Auto-enrolment - Client Questions and News


A corporate client recently called us to ask whether an employee could decrease their pension contributions to less than the minimums following the April 2018 increases. The employee had read about this (known as ‘opting down’) in the press and requested for the employer to action this. We thought this might be a question facing other employers so here’s the lowdown:

Firstly ‘opting down’ does allow employees to pay a reduced contribution as an alternative to leaving the pension altogether. However, if an employee decides to do this (and the employer agrees) then the whole pension scheme no longer counts as a “qualifying scheme” for auto-enrolment purposes as the minimum contribution isn’t being made. This therefore means the employer would be in breach of auto-enrolment legislation if they don’t have an alternative “qualifying scheme” in place. Not all pension schemes allow this approach, and even if the scheme allows it, there’s no obligation for the employer to agree.

If the employer does agree to the opt down there’s no longer a requirement for any employer contribution. The opted down employee will also have to be enrolled into the qualifying scheme at the next re-enrolment date.

Employers must be extremely careful when dealing with opt down requests as any action which could be seen as encouraging staff to take this route is prohibited.   


The Pensions Regulator (TPR) has begun carrying out spot checks in the North East of England to find employers who are not complying with their pension duties. In the last month over a dozen businesses in towns and cities across the region have been visited to check that qualifying staff are being given the workplace pension they are entitled to. At the end of Feb 2018, across the North East, more than 250,000 people are now saving into a pension thanks to auto-enrolment.[1]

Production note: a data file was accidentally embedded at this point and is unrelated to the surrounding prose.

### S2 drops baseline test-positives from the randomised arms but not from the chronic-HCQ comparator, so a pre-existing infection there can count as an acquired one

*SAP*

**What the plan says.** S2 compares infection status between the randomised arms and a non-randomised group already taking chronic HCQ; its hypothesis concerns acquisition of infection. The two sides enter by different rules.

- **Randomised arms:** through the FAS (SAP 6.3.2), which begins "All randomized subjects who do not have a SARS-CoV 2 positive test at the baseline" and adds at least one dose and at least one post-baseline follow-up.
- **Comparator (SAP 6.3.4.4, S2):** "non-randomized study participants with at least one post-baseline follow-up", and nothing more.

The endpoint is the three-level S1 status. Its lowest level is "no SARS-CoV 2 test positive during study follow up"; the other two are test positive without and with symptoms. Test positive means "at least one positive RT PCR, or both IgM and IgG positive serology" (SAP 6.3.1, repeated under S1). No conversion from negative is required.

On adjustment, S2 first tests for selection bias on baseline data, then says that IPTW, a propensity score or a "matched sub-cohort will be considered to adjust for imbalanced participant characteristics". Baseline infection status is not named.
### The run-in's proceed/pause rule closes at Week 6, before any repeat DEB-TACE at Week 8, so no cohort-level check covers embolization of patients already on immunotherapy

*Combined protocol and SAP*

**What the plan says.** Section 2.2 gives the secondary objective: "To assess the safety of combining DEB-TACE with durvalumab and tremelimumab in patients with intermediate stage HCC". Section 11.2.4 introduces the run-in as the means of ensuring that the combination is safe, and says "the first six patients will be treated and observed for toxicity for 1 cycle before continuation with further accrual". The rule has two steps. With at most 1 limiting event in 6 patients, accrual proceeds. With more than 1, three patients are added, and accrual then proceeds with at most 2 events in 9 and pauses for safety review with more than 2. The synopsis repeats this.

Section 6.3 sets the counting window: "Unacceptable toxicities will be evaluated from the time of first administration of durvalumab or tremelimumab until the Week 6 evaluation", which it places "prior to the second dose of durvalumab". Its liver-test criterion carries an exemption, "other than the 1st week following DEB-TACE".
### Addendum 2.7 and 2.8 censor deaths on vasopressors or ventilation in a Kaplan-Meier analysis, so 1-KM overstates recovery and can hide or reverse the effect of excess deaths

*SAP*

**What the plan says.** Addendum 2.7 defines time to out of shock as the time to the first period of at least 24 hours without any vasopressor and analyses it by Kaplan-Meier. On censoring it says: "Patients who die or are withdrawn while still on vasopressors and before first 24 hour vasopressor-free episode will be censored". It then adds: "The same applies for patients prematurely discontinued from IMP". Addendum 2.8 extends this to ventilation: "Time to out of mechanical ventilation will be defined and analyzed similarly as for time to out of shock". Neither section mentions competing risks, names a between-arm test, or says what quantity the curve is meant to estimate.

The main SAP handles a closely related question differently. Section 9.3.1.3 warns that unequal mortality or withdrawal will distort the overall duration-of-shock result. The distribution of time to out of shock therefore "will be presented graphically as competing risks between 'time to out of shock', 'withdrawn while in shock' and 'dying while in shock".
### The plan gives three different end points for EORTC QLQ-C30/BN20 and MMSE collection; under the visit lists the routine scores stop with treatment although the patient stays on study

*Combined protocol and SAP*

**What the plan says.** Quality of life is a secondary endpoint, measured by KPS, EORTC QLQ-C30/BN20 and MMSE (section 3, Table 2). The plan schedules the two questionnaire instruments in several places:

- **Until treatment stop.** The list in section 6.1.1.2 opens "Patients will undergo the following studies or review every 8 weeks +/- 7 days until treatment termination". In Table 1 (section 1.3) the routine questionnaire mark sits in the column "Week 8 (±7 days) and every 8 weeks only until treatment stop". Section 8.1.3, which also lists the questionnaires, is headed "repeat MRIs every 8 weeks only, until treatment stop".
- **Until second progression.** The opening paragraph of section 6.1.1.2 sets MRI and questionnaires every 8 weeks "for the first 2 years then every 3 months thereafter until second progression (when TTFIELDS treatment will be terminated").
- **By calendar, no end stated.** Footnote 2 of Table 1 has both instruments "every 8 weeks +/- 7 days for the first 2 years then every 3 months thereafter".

Tax and National Insurance threshold changes will significantly reduce the impact of increased auto-enrolment contributions that took effect last week, according to a Pensions Policy Institute paper. Here’s an example of how it’ll impact on the weekly take home of someone earning £15,000 a year:

Higher earners are proportionally more impacted by the increase in pension contributions as a smaller proportion of a lower-paid employee’s earnings are included in the band earnings so a lower proportion of their salary is affected by the increase. For example somebody earning £25,000 a week will take home £3.86 less a week.[2]      

And finally…

If you have any further questions on the above please contact your Aspira Corporate Adviser or call the office on 0800 048 0150.





[1], TPR launches spot checks on employers in the North East, viewed 24/04/2018

[2], How tax and NI changes will reduce AE increases, viewed 24/04/2018



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